A few years ago, I created a sort of family Haggadah, cobbled together from various sources, and including family jokes, such as a line about celebrating “the spirit of roast beef.” Seder means order, and there are fourteen steps to the Seder. We never get through the whole thing. In true scholarly fashion, however, the Haggadah I put together has appendices with further reading and lists the sources and documentation I used—you know, just in case anyone has additional questions. I always think we might debate and discuss, but we never do. This year, we totally forgot to open the door for Elijah. Ooops. Once we get to the eating part, the Seder pretty much disappears. This year, my niece’s children were not even interested in hiding and finding the Affikomen, the middle piece of matzah broken and wrapped in a napkin during the Seder. There will have to be a new twist on that tradition next year.
Our Seder always includes a play. My husband and I recently saw a production of Hamlet in Philadelphia. During the play, there is a play within the play. Hamlet wants a group of traveling players to perform a show with a storyline that is similar to how he believes his uncle, now the king of Denmark, murdered his father. He thinks that when his uncle sees the play, his reaction to it will reveal his guilt. In a soliloquy in which he describes the plan, Hamlet says, “the play’s the thing.” During our Passover Seder, the play is also “the thing.” We’re not out to catch murderers though. The play began as a fun way to tell—or reveal–the Passover story. Telling the story is one of the steps of the Seder. Over the years, it has become THE highlight of our Seder, our family’s thing. Our daughters have written it for the past few years. They have given notice that they will write it for two more years, and then they will hand-off the play-writing torch.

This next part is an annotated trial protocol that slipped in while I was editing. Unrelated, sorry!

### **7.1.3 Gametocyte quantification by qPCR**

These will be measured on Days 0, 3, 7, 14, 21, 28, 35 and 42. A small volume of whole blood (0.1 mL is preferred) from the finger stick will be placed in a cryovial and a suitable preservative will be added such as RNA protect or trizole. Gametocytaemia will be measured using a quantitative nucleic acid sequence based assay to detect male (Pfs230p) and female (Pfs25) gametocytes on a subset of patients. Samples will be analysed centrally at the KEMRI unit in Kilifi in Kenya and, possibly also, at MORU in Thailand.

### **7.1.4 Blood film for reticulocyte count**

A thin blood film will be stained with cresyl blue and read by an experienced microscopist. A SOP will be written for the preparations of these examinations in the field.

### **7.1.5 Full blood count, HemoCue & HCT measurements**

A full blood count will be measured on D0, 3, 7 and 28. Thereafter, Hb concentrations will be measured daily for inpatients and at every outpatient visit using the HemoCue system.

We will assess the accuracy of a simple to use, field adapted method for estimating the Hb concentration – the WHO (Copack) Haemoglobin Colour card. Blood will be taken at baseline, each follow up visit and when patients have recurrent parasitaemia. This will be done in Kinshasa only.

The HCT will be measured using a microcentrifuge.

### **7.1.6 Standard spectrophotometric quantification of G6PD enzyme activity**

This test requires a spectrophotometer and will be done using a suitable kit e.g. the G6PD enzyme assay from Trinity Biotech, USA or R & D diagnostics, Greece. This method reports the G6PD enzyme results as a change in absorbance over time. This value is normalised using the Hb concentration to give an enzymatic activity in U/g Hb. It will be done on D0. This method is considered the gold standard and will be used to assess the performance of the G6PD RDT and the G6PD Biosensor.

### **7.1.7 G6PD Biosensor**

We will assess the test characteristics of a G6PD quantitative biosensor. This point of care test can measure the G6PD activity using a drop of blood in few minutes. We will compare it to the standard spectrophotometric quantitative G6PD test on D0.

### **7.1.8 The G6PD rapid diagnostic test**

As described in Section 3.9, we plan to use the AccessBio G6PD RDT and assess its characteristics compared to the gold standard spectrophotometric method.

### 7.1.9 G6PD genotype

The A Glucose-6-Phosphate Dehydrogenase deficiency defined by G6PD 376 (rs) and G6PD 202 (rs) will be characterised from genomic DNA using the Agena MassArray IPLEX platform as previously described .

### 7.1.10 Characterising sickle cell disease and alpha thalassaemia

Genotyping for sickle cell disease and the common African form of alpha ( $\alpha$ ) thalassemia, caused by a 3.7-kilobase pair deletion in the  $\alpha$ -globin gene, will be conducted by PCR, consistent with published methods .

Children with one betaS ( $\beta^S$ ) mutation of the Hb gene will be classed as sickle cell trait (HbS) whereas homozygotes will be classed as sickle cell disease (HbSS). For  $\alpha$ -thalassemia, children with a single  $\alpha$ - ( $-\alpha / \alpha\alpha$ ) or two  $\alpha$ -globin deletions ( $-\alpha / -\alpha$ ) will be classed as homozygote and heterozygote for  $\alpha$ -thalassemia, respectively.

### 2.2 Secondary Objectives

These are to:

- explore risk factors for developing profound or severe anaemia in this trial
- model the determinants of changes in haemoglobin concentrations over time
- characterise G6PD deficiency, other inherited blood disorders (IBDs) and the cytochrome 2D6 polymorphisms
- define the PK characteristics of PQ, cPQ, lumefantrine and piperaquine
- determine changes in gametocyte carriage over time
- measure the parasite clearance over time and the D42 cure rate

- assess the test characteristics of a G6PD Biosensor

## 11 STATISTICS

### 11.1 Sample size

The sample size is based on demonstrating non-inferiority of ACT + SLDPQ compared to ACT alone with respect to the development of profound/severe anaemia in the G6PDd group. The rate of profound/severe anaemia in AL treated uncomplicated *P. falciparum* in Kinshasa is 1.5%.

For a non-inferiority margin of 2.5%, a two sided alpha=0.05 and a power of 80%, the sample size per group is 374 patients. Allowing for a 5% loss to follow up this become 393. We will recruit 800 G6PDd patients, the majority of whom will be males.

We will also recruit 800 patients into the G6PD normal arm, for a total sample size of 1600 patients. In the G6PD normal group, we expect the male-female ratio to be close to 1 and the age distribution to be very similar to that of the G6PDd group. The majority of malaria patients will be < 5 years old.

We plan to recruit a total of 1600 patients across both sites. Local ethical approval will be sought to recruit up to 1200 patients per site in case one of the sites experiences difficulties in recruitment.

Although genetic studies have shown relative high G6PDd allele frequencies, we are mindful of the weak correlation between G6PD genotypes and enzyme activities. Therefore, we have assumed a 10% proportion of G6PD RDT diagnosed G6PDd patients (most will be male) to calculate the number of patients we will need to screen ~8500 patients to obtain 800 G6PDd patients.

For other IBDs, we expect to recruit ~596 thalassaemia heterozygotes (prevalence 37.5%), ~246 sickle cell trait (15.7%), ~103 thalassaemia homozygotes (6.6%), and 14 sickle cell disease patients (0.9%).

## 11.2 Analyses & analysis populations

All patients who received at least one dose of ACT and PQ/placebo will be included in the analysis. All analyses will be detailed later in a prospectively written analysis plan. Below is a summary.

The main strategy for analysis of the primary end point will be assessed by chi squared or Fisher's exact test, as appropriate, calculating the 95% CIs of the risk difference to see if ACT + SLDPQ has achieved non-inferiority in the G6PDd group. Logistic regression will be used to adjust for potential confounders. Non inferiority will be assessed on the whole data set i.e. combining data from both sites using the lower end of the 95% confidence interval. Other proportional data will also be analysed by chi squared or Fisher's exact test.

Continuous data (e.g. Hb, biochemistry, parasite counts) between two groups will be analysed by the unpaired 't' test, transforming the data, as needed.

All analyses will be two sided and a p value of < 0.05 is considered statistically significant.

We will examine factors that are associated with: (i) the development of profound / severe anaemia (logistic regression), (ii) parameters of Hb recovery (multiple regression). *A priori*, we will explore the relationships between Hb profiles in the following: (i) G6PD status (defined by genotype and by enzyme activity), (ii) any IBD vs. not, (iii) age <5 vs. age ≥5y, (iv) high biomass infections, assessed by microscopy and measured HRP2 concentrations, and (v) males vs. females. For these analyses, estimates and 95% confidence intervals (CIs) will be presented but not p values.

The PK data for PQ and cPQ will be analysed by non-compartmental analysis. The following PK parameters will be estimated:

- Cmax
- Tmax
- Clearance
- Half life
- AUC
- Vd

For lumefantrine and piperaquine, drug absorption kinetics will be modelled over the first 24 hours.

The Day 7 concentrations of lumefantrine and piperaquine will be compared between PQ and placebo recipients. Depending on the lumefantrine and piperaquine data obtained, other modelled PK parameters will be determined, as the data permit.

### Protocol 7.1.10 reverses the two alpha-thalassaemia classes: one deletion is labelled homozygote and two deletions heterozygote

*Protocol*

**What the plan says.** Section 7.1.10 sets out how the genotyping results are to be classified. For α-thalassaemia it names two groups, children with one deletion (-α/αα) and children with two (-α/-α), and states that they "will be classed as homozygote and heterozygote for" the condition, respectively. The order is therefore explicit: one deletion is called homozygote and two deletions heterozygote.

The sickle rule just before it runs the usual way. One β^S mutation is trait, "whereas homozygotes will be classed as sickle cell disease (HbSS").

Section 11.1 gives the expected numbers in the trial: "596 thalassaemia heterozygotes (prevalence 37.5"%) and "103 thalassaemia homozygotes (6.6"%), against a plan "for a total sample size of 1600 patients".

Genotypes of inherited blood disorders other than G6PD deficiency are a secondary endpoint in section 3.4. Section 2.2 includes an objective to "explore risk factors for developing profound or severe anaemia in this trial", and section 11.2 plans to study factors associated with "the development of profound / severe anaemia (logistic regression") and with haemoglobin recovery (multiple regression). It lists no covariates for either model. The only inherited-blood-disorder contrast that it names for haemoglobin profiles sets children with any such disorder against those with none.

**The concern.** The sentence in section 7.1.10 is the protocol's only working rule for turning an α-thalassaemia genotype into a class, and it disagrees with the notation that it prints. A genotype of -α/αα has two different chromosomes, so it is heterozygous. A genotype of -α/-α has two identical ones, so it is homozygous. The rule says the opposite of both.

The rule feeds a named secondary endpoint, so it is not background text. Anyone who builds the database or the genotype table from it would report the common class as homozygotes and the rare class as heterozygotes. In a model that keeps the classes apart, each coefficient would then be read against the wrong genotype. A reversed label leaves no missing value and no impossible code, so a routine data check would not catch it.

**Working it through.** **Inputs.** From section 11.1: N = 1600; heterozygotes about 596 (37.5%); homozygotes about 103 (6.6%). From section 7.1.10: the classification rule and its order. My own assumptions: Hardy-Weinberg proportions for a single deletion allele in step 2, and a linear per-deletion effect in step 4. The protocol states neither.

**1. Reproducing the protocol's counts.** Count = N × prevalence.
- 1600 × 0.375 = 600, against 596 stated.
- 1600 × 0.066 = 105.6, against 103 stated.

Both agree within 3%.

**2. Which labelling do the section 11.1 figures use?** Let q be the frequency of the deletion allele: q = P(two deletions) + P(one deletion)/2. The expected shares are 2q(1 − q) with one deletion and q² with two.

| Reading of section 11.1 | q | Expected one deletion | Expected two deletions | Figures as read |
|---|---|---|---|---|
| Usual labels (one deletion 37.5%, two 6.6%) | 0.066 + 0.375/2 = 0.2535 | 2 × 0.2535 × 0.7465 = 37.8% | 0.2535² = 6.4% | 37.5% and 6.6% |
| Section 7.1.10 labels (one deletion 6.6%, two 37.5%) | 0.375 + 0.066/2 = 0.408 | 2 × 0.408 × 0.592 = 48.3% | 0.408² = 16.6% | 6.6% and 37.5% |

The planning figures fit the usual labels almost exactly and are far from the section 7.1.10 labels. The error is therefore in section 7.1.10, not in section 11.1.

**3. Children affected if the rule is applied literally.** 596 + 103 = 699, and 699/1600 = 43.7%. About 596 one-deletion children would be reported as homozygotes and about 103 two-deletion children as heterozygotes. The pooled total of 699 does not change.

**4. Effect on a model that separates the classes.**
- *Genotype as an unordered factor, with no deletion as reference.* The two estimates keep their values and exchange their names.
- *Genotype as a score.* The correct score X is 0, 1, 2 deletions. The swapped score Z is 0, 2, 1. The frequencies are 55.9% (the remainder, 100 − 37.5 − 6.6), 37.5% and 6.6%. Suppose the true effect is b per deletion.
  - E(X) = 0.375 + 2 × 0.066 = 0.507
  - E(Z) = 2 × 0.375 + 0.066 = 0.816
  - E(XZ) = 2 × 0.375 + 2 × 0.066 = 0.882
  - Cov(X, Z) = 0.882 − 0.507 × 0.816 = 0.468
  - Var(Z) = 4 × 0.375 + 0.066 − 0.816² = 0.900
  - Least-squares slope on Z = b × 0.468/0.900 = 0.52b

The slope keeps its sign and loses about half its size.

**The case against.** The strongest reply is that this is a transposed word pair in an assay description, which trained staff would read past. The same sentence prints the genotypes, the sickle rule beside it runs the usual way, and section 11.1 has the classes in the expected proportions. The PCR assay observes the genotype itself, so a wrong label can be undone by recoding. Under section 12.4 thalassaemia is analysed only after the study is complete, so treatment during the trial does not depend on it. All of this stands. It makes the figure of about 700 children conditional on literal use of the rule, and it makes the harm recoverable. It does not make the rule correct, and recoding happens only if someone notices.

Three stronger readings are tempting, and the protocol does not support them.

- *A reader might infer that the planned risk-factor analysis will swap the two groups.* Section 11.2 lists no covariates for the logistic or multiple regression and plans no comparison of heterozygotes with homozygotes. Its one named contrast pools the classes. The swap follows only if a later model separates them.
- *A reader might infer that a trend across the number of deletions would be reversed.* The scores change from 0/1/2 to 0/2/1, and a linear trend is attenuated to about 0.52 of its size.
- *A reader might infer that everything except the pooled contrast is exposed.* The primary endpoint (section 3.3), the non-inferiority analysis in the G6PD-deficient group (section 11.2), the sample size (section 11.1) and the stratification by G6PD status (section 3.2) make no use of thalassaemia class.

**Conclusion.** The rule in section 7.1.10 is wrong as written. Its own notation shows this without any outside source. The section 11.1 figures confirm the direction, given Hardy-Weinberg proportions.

Well, it will be difficult to top this year’s play. It was an interactive experience called “Whose Passover Is It Anyway?” based on Drew Carey’s comedy show. There were different scenes, in which we were assigned parts and told to improvise using props on the table or by acting out in the emotions called out by one of our daughters. In other scenes there were scripted lines, but the scenes had to be acted out in a particular way—using only three words, as an action movie, etc. I think everyone thoroughly enjoyed it, and everyone had a chance to participate.
I suppose the only thing that might have topped the play was the food—because everyone was VERY hungry by the time we were finally ready to eat.
Chicken Soup simmering on the stove.
Did I also mention that we went through many bottles of wine? We had red and white, including a tasty, Australian shiraz, and wines from Spain and the United States, too. I know I didn’t drink the four glasses required by the Seder, but others may have. I’m not naming names. We had all the standard food—chicken soup (and vegetarian)–both with knaidlach, or matzah balls, gefilte fish, hard-boiled eggs, brisket, turkey breast, roasted sweet potatoes, and some delicious roasted carrots brought by guests. By the time we got to dessert, my sister literally groaned while tasting the flourless chocolate cake (my brilliant idea was to top it with a chocolate drizzle and sea salt)—“Oh my god! This is so good.” The cake also conveniently doubled as a birthday cake for my brother, whose birthday is today.
After dessert, our guests, bellies full, slowly crawled out the door. The cats wandered back downstairs. Time to cleanup.
The empty tables seem lonely.
Hope all of you had a pleasant weekend, whether you celebrated a holiday or not!